In chapter five, I write about the other societies we tend to think of as farming, all of which we tend to say “farm fungi.”  But in each of these cases, including our own, it is just as reasonable to say the fungus is farming the animals. In chapter six, I conclude by considering what remains to be understood in the story of fungi, alcohol and humans. In the end, if we are to carve the story of our interactions on the cave wall, the fungi need to be there. They are among our most important partners. They may even be in control.

These articles form part of the bigger epic I’ve lost myself in over the last year or so, a story of our interactions with other species. These interactions not only influence us, they make us who we are. Yeast has shaped humans and societies, just as worms, bacteria, lions and many other species have too.  Sister Sledge said it best when she sang, “We are family, all my microbes, worms, predators and me.” Well, she did not sing it just like that, but she should have.

In working hard on a story like this one, a story that has required hundreds of hours of work, lost sleep and dreams filled with writhing worms and dividing cells, one begins to wonder what the end is (or when it ends…). I can’t precisely explain why I find these species so fascinating or why I feel I need to write about them. I can’t help myself. But I think there is precedent to my wanderings.

Here, I’ll turn to the caves I was able to visit in 2012, deep caves in which, more than ten thousand years ago, our ancestors made art. A hundred years of research has concluded resolutely that it is unclear why the early peoples of Europe and elsewhere painted caves, carved bison or made small sculptures of voluptuous women. This art was not easy. The artists crawled into caves as deep as they could and painted or shaped what was meaningful in one way or another to them. They did so using fire for light. They did so when they could have been running around playing pin-the-spearhead on the mammoth. Why? Maybe it was magic. Maybe it was religion. Maybe they did not know why they were doing it either. They painted similar subjects again and again, in different forms and from different directions. They painted them because for whatever reason they “needed to.” I can’t explain why they painted the caves and yet I get it.  The species with which we coexist make us human. They are who we are and so maybe that is what the cave artists were after, images of who they were, a kind of self-portrait, a confrontation in those dark corridors with their existence. They were bisons, mammoths, reindeer, lions, and magic. We are those same things and also, bacteria, yeast, wheat and worms and thousands of other species, species I want to record, if not on the cave wall, at least on paper, so we will know who they, and we, are.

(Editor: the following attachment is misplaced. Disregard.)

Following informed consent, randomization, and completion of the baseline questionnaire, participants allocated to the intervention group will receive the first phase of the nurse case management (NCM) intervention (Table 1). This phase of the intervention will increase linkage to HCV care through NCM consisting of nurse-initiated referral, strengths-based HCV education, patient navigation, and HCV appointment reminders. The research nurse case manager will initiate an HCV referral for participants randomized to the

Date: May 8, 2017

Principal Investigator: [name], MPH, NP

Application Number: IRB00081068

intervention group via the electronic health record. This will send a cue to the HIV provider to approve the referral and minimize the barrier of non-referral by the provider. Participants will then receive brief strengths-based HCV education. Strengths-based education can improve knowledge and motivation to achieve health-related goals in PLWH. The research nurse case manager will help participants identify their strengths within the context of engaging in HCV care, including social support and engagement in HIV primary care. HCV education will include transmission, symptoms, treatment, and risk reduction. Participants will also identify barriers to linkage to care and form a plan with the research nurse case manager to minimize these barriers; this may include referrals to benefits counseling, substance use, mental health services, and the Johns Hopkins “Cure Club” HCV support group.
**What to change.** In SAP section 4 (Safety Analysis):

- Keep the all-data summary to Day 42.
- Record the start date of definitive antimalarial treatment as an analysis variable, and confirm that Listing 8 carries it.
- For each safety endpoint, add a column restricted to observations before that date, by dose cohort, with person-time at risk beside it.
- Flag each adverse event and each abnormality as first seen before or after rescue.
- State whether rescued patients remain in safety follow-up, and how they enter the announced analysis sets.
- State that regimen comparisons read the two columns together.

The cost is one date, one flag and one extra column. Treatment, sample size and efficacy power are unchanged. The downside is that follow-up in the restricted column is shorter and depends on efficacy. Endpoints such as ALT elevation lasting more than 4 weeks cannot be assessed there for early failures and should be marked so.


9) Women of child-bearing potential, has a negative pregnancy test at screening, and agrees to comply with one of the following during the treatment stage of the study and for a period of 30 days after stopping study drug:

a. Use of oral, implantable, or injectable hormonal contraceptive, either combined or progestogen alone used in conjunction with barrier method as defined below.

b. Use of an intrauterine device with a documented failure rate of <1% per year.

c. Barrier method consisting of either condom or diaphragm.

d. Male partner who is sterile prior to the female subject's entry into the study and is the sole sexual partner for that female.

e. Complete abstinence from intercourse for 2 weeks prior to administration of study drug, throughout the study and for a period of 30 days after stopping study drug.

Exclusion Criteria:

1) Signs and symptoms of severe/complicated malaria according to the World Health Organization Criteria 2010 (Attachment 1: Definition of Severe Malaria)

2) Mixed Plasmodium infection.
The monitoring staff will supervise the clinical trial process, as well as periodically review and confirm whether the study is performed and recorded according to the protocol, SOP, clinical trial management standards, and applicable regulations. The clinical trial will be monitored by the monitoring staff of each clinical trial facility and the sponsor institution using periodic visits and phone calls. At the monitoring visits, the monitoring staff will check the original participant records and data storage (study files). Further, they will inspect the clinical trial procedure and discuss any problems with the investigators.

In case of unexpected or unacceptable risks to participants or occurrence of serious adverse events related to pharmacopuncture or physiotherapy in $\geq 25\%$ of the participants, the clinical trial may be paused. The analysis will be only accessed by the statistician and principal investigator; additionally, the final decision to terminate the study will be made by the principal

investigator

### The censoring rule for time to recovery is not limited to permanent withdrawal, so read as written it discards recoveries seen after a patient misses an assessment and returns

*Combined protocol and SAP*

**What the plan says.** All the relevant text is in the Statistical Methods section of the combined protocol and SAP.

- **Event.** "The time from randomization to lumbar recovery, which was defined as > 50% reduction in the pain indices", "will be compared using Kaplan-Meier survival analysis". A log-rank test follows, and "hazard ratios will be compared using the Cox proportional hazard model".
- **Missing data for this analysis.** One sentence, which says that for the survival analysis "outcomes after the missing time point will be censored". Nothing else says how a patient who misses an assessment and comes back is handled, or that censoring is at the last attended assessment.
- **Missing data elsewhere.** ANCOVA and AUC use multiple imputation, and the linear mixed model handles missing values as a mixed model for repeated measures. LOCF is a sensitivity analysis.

Header photo: An animal scene from the caves in Lascaux in the Dordogne Valley of France as redrawn in Lascaux inconnu, Leroi-Gourhan Arl. and Allain J.

 

 

By | 2016-11-22T13:47:10+00:00 February 10th, 2014|

About the Author:

Rob Dunn
Rob Dunn is a biologist and writer in the Department of Applied Ecology at North Carolina State University. Central to all of his work is the sense that big discoveries lurk not only in faraway tropical forests, but also in our backyards and even bedrooms. The unknown is large and wonderful and Dunn and his collaborators, students, and postdocs love to spend their days in it.